With a single equivocal sweep of his arm, British Army Captain Louis Edward Nolan sentenced 670 men to almost certain death. On October 25, 1854, he arrived at the tent of Lord Lucan, Commander of two British Cavalry Brigades. One, the Heavy Brigade, earned only passing mention in the annals. The other, the Light Brigade, was about to descend into utmost hell. The cavalry forces had the task of supporting the British advance on Sevastopol, the ultimate prize of the Crimean war, but in their path—dug in along both sides and the far end of a shallow valley—waited 20 battalions of infantry, covered by more than 50 artillery pieces.
Nolan carried orders from Commander Lord Raglan “to advance rapidly to the front, follow the enemy, and try to prevent the enemy carrying away the guns… Immediate.” When Lucan asked just which guns Raglan meant, Nolan gesticulated towards the massed Russian guns in the valley. In reality, Raglan simply wanted the Light Brigade to harry retreating Russian gunners on the Causeway Heights to the south of the valley, an almost routine skirmish for the unit. Instead, they mounted their horses and charged directly into unthinkable carnage.
The following year, the Army hired photographer Roger Fenton to document the Crimean campaign—arguably the first ever act of professional photojournalism. His brief was clear: the British public were not to see any corpses—enemy or otherwise. Instead, Fenton mostly photographed British Officers in their finery, well behind the lines. He was also to shoot landscapes to provide a sense of location. On the April 4, 1955, he wrote of a place so littered with cannonballs that it “… passed all imagination. Ground shot and shell lay like a stream at the bottom of the hollow all the way down. You could not walk without treading upon them.”
On April 23, he took his mule-drawn darkroom cart to the vale later known from his captions as The Valley of the Shadow of Death. At one point he came under fire, and had to retreat to a new location farther from the lines. Even there, the odd shot came rolling down the slopes to his feet. He took, as far as we know, just two photos (which still took him and his assistant an hour and a half). One shows the valley road strewn with cannonballs. The other does not. The first picture—one of the very first known war photographs—was published widely, and became an icon.
The second has served only to stoke debate for decades about whether Fenton embellished the first picture by placing cannonballs on the road to emphasise the impression of heavy bombardment. Which one did he shoot first? It follows that if he shot the one with the road covered in cannonballs first, the icon is a genuine one. If he arrived to find the road clear, he’s guilty of the first faked war photo.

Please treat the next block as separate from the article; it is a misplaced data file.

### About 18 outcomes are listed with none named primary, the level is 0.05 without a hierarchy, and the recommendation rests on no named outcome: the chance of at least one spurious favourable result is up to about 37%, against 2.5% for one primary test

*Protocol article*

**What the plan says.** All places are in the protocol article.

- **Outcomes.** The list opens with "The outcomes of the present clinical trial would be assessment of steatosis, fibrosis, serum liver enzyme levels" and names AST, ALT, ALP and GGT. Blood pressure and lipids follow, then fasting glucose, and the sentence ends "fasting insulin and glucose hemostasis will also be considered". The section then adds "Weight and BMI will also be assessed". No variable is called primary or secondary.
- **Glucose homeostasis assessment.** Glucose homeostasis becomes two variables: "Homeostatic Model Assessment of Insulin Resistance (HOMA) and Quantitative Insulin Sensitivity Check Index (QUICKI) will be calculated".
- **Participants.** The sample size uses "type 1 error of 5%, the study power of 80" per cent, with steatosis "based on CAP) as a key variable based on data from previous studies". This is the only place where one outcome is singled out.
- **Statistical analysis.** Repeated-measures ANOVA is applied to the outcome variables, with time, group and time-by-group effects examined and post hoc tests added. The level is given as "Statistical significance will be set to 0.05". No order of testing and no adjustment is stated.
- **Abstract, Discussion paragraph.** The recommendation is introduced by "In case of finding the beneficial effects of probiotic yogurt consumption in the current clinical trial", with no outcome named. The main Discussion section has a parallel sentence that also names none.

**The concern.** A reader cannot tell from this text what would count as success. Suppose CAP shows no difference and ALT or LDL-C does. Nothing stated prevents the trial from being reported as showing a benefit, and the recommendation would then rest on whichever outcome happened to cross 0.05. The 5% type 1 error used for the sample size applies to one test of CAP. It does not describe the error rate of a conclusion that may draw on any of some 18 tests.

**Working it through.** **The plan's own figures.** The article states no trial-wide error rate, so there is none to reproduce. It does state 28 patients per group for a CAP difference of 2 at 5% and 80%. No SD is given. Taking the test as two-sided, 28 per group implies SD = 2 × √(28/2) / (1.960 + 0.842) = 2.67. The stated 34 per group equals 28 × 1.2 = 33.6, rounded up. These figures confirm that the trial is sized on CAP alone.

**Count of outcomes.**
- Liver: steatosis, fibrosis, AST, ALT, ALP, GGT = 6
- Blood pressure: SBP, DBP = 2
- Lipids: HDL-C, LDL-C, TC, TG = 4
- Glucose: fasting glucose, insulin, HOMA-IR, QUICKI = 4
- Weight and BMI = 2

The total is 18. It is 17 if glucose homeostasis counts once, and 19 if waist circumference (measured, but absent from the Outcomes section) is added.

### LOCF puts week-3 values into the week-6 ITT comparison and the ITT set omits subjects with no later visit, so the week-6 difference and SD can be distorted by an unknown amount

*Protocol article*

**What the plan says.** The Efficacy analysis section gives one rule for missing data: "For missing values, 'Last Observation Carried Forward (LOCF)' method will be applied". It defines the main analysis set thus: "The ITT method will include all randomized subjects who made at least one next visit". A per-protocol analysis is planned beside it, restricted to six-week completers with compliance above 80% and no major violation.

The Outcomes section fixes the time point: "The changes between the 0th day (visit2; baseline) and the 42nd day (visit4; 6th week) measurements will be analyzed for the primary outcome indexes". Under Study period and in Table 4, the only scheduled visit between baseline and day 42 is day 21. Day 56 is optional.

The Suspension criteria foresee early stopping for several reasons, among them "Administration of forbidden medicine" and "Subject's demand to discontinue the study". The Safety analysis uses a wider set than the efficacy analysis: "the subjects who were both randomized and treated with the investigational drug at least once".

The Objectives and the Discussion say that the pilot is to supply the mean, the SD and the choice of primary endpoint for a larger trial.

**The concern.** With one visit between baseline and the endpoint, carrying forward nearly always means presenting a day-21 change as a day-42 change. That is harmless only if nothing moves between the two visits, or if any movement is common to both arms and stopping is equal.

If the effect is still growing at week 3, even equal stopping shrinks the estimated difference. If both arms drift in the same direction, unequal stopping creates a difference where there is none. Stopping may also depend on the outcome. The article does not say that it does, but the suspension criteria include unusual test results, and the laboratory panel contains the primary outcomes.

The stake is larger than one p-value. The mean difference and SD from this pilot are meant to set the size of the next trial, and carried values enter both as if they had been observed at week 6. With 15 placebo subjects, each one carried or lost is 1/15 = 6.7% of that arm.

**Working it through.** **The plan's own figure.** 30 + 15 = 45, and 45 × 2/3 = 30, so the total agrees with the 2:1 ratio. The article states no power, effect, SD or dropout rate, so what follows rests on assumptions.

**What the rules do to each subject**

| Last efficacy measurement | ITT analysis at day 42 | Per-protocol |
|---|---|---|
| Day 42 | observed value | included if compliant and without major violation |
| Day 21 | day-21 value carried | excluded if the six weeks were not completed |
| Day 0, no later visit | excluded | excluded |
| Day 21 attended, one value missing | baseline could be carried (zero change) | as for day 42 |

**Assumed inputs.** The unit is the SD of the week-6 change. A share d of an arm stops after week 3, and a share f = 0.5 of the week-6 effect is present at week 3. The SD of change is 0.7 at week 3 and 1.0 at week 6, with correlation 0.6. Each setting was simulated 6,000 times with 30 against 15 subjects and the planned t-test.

It’s only fair to ask why he would do such a thing. Some, like Fenton biographer Ulrich Keller, have claimed he did it to make his own situation appear more perilous, to aggrandise his assignment. Others say it was essentially an aesthetic contrivance. Optical analysis which found that stones on the road in one picture are shown lying in the ditch in the second has been cited as proof that Fenton in fact moved the cannonballs for effect. But Fenton himself observed that it was common practice for soldiers to recover shot cannonballs so they could be re-used against the enemy that fired them. Was it possible that he photographed the littered road just in time, before soldiers cleared it?
Fenton still has defenders in high places, like Gordon Baldwin, one-time curator at the Getty Museum in Los Angeles, who insists there was no manipulation. He points out that a man under artillery fire would be unlikely to start lugging very heavy cannonballs about just to enhance a photograph. “I don’t think it was like him to have… falsified an image in that way,” he told researcher Errol Morris for a New York Times article. “I don’t think he had an idea about… the symbolic value of the photograph.”
Faked or not, Fenton’s picture is still compelling—testimony to the madness and savagery of indiscriminate bloodshed.
It is the opening shot in the annals of war photography. It came first, and it will not be surpassed.
And it’s perhaps only slightly lessened by the fact that the Light Brigade never galloped down Fenton’s valley. The scene of that carnage, where Russian fusillades cut down 118 men and 335 horses, lies at least 50 kilometres to the southeast, where it will be forever known as The Valley of Death, from Tennyson’s epic poem. Fenton’s location, although labeled The Valley of the Shadow of Death, appears to have no other name at all.